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La Mia Strada - a feature film from Michael DiLauro

“And they go down the ancient traturro to the plain. Almost down a silent grassy river following the footprints of ancient fathers…”

Gabriele D’Annunzio

 

In the words of the director, Michael DiLauro (biography):

This feature-length documentary explores the fragile bonds that connect a family from generation to generation, from country to country, it is a filmmaker’s personal journey along the iconic trails that Italian shepherds have used since ancient times.

The focal point of La Mia Strada is the shepherd’s trail—the “ancient traturro” referred to by D’Annunzio. It has its origins in the Bronze Age (1800-700 BC), when during seasonal migrations in search of better grazing, shepherds led their flocks along the trail, often through narrow and treacherous terrain. This network of trails, covering more than 250 kilometers, starts in the Abruzzo region of central Italy, extends to Molise and Puglia, and down into the Province of Foggia—the paese of my grandparents.

hills .jpg   transm sheep.jpg

 

 

 

 

 

 

 

 

 

With family members and friends on both sides of the Atlantic, DiLauro seeks to make a connection between these ancient trails and the one that led to a new world. La Mia Strada is a search for identity; both the filmmaker’s, and those connected by common threads of ethnicity.

 

It explores the experiences and traditions associated with the trattura— the hardships and simple pleasures of the shepherds, the natural beauty of the landscape, the food, the folk art, the music, and the culture of the regions through which the trails pass.During their long months away from home, the shepherds left their cultural mark; creating poems, etchings and songs depicting their harsh and lonely way of life.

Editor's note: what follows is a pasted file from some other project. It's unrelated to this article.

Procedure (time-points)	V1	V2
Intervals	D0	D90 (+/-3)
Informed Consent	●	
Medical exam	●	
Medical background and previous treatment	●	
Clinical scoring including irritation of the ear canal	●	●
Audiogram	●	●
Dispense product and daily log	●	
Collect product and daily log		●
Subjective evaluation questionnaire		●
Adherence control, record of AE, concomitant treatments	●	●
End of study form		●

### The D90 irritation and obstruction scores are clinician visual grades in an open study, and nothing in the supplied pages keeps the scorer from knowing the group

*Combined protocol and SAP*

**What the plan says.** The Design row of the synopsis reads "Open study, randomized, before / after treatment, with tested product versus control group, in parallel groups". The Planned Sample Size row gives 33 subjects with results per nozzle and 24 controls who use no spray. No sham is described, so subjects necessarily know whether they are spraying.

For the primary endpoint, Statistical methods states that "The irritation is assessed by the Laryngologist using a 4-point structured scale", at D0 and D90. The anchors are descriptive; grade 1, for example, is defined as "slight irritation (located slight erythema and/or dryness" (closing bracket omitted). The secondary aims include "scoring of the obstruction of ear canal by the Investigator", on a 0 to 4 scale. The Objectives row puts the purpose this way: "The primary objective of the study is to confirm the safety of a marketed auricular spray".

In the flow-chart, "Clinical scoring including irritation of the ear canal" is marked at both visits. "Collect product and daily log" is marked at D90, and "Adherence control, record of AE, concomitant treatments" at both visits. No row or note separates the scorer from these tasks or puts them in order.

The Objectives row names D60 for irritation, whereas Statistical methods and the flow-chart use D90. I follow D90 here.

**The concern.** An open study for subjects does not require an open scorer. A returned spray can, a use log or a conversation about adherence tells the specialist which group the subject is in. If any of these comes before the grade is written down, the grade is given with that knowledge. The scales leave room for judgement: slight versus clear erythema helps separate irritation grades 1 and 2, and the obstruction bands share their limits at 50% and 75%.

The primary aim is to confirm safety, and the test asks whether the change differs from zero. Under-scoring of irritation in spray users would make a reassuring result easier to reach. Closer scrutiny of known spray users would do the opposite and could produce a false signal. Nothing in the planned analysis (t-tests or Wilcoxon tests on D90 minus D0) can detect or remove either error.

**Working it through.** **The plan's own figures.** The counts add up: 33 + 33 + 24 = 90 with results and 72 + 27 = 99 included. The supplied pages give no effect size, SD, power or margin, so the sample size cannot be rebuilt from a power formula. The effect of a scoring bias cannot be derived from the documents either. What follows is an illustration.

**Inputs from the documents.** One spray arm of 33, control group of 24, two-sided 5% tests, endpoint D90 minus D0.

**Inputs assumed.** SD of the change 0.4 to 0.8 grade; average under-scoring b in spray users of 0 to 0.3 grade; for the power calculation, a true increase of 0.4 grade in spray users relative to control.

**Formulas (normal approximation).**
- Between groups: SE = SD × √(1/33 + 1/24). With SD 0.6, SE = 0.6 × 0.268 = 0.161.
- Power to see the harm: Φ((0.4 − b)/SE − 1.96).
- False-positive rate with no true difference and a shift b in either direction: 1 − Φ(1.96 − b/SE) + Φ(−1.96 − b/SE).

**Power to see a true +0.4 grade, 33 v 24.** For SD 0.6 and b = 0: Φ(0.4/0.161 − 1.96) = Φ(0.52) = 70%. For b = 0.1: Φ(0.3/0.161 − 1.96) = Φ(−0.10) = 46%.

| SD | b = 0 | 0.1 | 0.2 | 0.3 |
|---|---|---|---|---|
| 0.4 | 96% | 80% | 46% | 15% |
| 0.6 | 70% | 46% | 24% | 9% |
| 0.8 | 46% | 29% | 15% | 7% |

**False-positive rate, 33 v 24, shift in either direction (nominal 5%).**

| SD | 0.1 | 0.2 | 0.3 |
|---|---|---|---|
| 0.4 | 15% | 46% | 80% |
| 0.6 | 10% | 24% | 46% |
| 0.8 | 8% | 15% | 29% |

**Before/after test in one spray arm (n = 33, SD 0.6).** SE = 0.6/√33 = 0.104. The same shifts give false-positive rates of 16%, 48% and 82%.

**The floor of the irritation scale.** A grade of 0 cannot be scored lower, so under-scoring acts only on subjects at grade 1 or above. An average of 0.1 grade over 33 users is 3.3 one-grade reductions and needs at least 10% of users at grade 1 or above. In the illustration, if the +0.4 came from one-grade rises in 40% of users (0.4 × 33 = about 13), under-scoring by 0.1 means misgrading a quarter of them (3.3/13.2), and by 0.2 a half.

On the other side of the Atlantic, the shepherd’s stories have little relevance for modern Italian-Americans, yet they speak of a simple, uncomplicated life that so many yearn for. The filmmaker’s journey is a quest to find the bond between yesterday and today, between the ancient and modern.

 

Over a period of years, DiLauro has conducted dozens of interviews, explored historical sites, sifted through archaeological artifacts, dug through family photographs, and immersed himself in the music, poetry, and oral histories of the Abruzzi, Molise and Puglia regions. His journey has also taken him to many Little Italy’s of the America’s. The film is a link between the ancient and contemporary histories of families divided by an ocean, yet united by an indelible genetic bond.

 

images.jpg  trattura jpeg-2.jpg 

 

 

 

 

 

 

 

 

  


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